Second, installation of the strainmeter requires two separate works, one for pre-boring an installation hole that exceeds 20 m with a boring machine, and another for setting up a measurement tube 1 in the ground. In addition, each of the strain gauges 5 stuck on the steel tube must be covered with a protective material 6 to prevent it from being peeled off during installation when it comes into contact with the wall of the installation hole. Further, the measurement tube 1 must be assembled from many tubes. Additionally, injection of cement milk into the installation hole is necessary after the strainmeter is placed in the installation hole to improve the detection accuracy of the strainmeter. Thus, installation of a conventional tubular strainmeter requires tremendous amounts of time, labor, and cost preventing the strainmeter from easy installation.
Conventional tubular strainmeters are buried deep in the ground to detect positions of landslides. It should be noted, however, that a ground strain develops in a shallow ground layer of a slope prior to the landslide, that is, there can be a premonitory phenomenon indicative of the landslide. Therefore, it is possible to make an assessment of time and degree of a possible landslide based on the premonitory ground strain detected in the shallow ground layer say, provided that it is accurately measured and evaluated.
In view of the prior art problems as mentioned above, the present invention seeks to provide an improved penetration-type tubular strainmeter that can be easily carried to various sites by a person to measure a ground strain in a shallow ground layer and conveniently installed in the ground in a short period of time with much less work and cost.
To this end, there is provided in accordance with one aspect of the invention, a tubular strainmeter for measuring a ground strain by means of strain gauges mounted on a tubular member penetrated in the ground, the tubular strainmeter comprising:
a body having a double-tube structure that includes an inner tube housed in an outer tube, the inner tube mounted, on the outer surface thereof, with a multiplicity of strain gauges;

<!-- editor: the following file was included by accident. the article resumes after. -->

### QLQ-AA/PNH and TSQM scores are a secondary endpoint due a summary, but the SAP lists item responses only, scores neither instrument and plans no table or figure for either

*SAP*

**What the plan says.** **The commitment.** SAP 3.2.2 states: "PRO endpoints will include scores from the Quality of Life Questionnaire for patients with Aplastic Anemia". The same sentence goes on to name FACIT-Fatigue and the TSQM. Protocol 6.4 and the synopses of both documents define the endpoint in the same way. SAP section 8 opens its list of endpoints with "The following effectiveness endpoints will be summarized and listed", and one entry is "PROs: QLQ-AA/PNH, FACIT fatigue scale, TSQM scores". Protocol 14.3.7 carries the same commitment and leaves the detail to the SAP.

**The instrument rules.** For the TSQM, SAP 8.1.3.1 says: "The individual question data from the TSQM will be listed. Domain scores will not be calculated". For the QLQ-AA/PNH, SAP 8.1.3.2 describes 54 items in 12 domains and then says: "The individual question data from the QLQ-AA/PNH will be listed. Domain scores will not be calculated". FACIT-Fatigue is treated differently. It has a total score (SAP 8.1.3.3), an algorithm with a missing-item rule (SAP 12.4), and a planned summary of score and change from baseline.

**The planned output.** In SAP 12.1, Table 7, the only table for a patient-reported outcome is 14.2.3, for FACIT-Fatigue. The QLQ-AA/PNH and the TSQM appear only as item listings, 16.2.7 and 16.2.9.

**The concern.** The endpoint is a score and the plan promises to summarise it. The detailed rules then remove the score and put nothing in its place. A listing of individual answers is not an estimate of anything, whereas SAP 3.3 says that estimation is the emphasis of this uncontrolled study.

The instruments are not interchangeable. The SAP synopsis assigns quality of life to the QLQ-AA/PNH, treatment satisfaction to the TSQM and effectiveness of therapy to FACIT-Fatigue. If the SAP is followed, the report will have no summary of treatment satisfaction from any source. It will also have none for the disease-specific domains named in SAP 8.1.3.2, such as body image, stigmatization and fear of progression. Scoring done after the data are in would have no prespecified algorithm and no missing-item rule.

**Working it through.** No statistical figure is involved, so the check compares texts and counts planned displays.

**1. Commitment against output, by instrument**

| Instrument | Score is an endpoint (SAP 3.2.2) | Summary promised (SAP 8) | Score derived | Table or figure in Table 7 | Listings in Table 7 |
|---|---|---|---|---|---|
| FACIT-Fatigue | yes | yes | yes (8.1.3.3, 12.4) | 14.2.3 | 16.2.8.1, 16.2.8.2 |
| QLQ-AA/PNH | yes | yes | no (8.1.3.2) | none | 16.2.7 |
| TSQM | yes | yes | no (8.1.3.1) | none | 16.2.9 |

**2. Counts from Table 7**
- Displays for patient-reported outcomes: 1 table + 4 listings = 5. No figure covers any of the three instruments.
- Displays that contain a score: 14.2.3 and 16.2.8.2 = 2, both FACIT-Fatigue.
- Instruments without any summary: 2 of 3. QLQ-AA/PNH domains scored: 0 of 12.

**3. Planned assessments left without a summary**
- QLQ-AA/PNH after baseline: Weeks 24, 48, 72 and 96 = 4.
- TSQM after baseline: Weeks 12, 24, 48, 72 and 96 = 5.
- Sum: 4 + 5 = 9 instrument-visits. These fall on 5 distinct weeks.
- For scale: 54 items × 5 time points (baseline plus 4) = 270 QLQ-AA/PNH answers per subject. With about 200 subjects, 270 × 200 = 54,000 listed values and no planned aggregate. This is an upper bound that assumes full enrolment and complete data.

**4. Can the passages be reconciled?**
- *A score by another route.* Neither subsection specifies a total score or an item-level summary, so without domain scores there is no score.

a drilling screw mounted on the leading end of the body of the strainmeter; and a tool mount provided at the rear end of the body for attaching thereto a tool for rotating the body.
The tubular strainmeter has a total length shorter than the shoulder height of an average adult.
The tubular strainmeter has the following functions: (a) it can be compact in size and lightweight, since it has a total length shorter than the shoulder height of an average adult; (b) It can be installed in the ground without using a large-scale boring machine, since its total length is short. (c) The tubular strainmeter is self-equipped with a drilling screw at its leading end, and can be coupled at its rear end with a tool for rotating the tubular strainmeter, thereby boring an installation hole and installation of the strainmeter in the hole can be done simultaneously. (d) The strain gauges will not be peeled off by the ground during installation if they are not covered with protective materials, since they are attached to the inner tube of a double-tube system and covered with the outer tube. (e) There is no need of assembling many steel tubes to form the tubular strainmeter, since the tubular strainmeter has a compact size. (f) The soil removed radially outwardly by the drilling screw during penetration of the strainmeter will be pushed back radially inwardly by the ground pressure to fill the gap between the tubular strainmeter and the ground.